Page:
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Joseph Beuys: Healing a Wounded World

Joseph Beuys in Scheveningen in 1976. Photograph: Caroline Tisdall. Courtesy of Beuys2021.
Joseph Beuys in Scheveningen in 1976. Photograph: Caroline Tisdall. Courtesy of Beuys2021.

By Adam Hencz

“To be a teacher is my greatest work of art.”

Joseph Beuys

Who was Joseph Beuys?

The world was set to celebrate the centenary of the birth of one of the most significant 20th-century artists, Joseph Beuys, on 12 May 2021 with numerous museums, cultural institutions and cities focusing on the Rhineland-born artist throughout 2021. Over the course of his career, contemporary artist Beuys, who has been acclaimed as the founder of the Fluxus movement in the 1960s, refused to fit his practice into any defined category. He blurred the lines between life and art, extending their definition, believing and advocating that spiritually and socially engaged artists had the power to change the world for good.

Beuys Felt TV performance. Photo by Lothar Wolleh. CC BY-SA 3.0

Biography of Joseph Beuys

The turmoils of World War II

Beuys grew up in the small village of Kleve, during the period when Hitler came to power and turned Germany into a dictatorship. In 1940, at age 19, he joined the German air force and for five years of World War II, he served as a fighter pilot. He was wounded several times and interned in a British prisoner-of-war camp. Three years into the war, his plane was hit and crashed in a snowstorm in Crimea, between the German and the Russian fronts. Beuys claimed that he was found in the wreckage and rescued by a clan of nomadic Tatars, who covered his body in animal fat to help it regenerate heat, and wrapped it in felt, as an insulator to keep the warmth, saving his life in the process. The story of his recovery, frequently told by Beuys, though later found to be untrue, served as the major inspiration for his creative output and explains his use of common materials such as fat and felt in his work. He saw art as a magical, transformative force and believed that a powerful myth contained more truth than everyday reality.

The healing power of art and teaching

After the war, Beuys decided to dedicate himself to art. He returned home in 1946, but coming to terms with his involvement in the war would be a lifelong process that informed much of his art. At the end of 1947, he went to the Düsseldorf Art Academy and studied there until 1951, in a time when Düsseldorf was still rubble and its citizens emotionally depleted. After the Art Academy, Beuys set up his own studio in Heerdt, a suburb of Düsseldorf, and rented a small loft in an old bakery, working under the roof. He would spend much time recuperating on a friend’s farm as well, where he made hundreds of drawings and small sculptures. In 1961, he was appointed to a professorship at the Düsseldorf Art Academy and soon became the school’s most sought-after teacher.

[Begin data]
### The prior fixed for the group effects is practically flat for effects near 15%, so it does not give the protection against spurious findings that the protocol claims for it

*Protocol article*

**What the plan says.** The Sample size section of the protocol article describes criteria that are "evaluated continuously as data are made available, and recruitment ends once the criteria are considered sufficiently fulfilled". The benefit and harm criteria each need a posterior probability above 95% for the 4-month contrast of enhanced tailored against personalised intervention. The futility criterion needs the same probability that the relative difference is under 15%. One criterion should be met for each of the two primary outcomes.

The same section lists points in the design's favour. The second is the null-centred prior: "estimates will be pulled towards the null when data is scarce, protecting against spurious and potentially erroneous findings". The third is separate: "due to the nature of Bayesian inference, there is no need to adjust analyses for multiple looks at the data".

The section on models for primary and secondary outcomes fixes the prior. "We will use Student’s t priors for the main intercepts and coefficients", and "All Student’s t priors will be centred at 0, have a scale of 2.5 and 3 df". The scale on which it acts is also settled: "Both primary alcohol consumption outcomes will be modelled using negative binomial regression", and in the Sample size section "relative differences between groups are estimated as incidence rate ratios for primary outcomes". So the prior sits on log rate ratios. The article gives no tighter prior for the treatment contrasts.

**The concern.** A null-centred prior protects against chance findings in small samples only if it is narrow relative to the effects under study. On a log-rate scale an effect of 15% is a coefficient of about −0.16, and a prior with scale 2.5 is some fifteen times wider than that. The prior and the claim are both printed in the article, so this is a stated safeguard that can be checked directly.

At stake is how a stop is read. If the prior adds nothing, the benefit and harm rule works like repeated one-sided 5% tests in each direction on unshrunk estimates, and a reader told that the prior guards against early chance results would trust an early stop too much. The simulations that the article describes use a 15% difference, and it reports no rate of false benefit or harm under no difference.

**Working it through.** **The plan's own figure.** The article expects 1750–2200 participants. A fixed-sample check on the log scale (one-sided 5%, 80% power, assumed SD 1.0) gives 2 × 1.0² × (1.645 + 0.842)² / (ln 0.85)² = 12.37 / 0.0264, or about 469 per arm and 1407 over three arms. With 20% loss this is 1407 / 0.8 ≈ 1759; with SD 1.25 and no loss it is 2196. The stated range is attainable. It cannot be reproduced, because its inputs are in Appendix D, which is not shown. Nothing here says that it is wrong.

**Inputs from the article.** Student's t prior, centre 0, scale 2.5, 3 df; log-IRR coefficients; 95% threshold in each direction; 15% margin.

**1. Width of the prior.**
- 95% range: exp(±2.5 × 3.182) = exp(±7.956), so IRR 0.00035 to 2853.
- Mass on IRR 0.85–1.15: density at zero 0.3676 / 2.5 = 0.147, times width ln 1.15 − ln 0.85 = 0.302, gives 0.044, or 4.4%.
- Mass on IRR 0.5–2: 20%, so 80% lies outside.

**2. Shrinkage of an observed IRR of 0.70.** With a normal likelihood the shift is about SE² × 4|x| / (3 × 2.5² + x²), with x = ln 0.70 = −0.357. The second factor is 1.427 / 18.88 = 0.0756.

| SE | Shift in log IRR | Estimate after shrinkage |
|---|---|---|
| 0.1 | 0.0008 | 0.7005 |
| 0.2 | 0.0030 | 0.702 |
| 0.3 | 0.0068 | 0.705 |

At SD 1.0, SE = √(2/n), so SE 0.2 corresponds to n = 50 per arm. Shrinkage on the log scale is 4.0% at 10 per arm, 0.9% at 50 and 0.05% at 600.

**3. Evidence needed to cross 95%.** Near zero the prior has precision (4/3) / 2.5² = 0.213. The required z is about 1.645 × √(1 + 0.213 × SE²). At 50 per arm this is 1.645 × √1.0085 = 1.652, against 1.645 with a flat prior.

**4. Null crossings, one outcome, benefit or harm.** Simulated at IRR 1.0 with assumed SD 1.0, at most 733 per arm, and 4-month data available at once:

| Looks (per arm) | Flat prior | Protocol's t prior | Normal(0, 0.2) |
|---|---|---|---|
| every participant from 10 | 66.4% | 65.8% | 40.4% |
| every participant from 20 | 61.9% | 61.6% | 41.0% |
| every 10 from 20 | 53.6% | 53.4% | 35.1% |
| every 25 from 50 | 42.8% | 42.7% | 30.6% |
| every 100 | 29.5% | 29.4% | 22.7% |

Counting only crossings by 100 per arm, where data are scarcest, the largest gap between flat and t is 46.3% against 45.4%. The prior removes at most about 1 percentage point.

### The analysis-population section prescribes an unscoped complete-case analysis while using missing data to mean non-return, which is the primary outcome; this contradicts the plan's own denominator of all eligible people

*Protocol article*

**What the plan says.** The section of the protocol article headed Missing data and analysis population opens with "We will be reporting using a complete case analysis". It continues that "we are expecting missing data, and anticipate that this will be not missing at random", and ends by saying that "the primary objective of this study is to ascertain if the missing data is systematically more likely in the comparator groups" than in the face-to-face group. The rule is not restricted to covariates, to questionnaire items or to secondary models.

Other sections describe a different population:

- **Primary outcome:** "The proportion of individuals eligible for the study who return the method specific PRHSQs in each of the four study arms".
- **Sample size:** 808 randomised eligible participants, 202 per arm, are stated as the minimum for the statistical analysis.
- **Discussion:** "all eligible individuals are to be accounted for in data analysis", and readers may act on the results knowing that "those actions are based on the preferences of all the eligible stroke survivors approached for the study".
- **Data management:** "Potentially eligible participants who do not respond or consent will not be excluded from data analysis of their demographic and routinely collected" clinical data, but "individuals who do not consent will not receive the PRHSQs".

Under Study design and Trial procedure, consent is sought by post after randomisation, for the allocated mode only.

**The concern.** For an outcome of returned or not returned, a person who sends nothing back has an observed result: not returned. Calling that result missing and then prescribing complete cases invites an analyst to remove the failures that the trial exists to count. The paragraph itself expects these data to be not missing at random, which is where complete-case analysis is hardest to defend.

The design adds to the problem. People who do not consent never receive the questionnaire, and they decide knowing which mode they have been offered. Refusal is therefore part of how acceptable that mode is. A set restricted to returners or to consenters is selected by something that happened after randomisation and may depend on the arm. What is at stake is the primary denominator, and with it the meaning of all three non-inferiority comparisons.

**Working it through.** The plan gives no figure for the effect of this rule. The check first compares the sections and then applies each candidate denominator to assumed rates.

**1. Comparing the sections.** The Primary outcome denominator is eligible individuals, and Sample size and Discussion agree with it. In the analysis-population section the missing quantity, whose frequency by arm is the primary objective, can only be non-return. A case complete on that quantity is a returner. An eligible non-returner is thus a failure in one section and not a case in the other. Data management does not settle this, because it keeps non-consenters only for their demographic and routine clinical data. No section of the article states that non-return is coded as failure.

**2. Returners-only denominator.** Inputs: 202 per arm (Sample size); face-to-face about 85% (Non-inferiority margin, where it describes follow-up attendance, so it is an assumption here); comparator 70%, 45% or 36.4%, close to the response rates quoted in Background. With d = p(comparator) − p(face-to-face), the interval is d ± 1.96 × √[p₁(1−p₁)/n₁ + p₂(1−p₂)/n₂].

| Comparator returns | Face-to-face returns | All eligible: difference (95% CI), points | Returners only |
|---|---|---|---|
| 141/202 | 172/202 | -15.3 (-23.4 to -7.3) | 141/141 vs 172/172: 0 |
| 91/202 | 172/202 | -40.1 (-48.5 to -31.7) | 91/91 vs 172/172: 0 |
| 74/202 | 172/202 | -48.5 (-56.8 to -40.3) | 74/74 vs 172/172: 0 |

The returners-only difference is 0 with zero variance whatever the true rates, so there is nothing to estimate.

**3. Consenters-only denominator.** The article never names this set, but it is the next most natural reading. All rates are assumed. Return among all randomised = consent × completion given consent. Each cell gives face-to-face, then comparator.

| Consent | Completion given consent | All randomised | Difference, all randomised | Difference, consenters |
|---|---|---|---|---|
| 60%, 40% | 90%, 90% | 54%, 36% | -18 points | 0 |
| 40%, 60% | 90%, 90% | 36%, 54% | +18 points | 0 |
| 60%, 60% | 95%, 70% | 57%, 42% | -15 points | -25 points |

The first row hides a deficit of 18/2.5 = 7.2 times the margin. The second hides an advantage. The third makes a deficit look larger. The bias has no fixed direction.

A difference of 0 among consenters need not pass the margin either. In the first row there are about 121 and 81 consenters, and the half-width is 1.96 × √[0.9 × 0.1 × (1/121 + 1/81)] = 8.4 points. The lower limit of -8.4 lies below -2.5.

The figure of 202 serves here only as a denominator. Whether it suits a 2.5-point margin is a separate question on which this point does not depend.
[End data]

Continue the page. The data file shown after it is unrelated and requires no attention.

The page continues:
Joseph Beuys amoung students at the Kunstakademie Düsseldorf, ca. 1968. Photo: Ute Klophaus, Joseph Beuys Archiv © bpk / Stiftung Museum Schloss Moyland. Courtesy of Beuys2021.
Joseph Beuys amoung students at the Kunstakademie Düsseldorf, ca. 1968. Photo: Ute Klophaus, Joseph Beuys Archiv © bpk / Stiftung Museum Schloss Moyland. Courtesy of Beuys2021.

Beuys saw his role as an artist as a teacher or shaman who could guide society in a new direction. For Beuys, education was also intimately tied to politics, and his students often engaged in dialogues about current issues alongside lessons about art-making. In educating his students in such a visionary way, Beuys helped foster a whole new generation of German artists. Among his students were Lothar Baumgarten, Anselm Kiefer, Jörg Immendorff, and Blinky Palermo. He continued teaching at the Kunstakademie until 1972, when he was dismissed without notice after getting into a standoff with the school’s leaders over admissions policies. At the same time, he began to develop his sculptural practice, creating works that rank among his best-known pieces. Such objects present surreal combinations of seemingly unlike objects and unconventional materials. During this period he developed his artistic agenda, exploring metaphorical and symbolic connections between natural phenomena and philosophical systems. Yet during his day, he was best known for his performances, many of which only survived him in the form of documentation.

Working on intuition boxes outside Kunstakademie Düsseldorf. PhotographÁ Nino Barbieri, 1970s © VG Bild-Kunst, Bonn 2020. Courtesy of Beuys2021.